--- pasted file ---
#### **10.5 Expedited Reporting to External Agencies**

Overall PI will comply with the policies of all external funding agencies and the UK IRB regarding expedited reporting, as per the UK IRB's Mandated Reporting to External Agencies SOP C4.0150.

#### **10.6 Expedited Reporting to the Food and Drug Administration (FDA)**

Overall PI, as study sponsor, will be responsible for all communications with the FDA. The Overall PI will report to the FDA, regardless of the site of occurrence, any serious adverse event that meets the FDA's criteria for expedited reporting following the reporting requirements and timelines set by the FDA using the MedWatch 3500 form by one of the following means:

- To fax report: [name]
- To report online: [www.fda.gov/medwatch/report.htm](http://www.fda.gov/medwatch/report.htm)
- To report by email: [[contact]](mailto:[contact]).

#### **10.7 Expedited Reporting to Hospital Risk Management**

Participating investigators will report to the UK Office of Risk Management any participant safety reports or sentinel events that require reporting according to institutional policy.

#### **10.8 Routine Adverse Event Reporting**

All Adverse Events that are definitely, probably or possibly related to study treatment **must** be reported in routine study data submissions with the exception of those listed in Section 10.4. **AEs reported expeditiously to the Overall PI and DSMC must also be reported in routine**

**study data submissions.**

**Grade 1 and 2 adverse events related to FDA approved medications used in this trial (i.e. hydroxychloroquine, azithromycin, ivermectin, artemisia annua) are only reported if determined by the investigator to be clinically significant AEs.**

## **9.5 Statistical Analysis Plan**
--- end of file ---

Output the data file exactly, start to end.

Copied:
#### **10.5 Expedited Reporting to External Agencies**

Overall PI will comply with the policies of all external funding agencies and the UK IRB regarding expedited reporting, as per the UK IRB's Mandated Reporting to External Agencies SOP C4.0150.

#### **10.6 Expedited Reporting to the Food and Drug Administration (FDA)**

Overall PI, as study sponsor, will be responsible for all communications with the FDA. The Overall PI will report to the FDA, regardless of the site of occurrence, any serious adverse event that meets the FDA's criteria for expedited reporting following the reporting requirements and timelines set by the FDA using the MedWatch 3500 form by one of the following means:

- To fax report: [name]
- To report online: [www.fda.gov/medwatch/report.htm](http://www.fda.gov/medwatch/report.htm)
- To report by email: [[contact]](mailto:[contact]).

#### **10.7 Expedited Reporting to Hospital Risk Management**

Participating investigators will report to the UK Office of Risk Management any participant safety reports or sentinel events that require reporting according to institutional policy.

#### **10.8 Routine Adverse Event Reporting**

All Adverse Events that are definitely, probably or possibly related to study treatment **must** be reported in routine study data submissions with the exception of those listed in Section 10.4. **AEs reported expeditiously to the Overall PI and DSMC must also be reported in routine**

**study data submissions.**

**Grade 1 and 2 adverse events related to FDA approved medications used in this trial (i.e. hydroxychloroquine, azithromycin, ivermectin, artemisia annua) are only reported if determined by the investigator to be clinically significant AEs.**

## **9.5 Statistical Analysis Plan**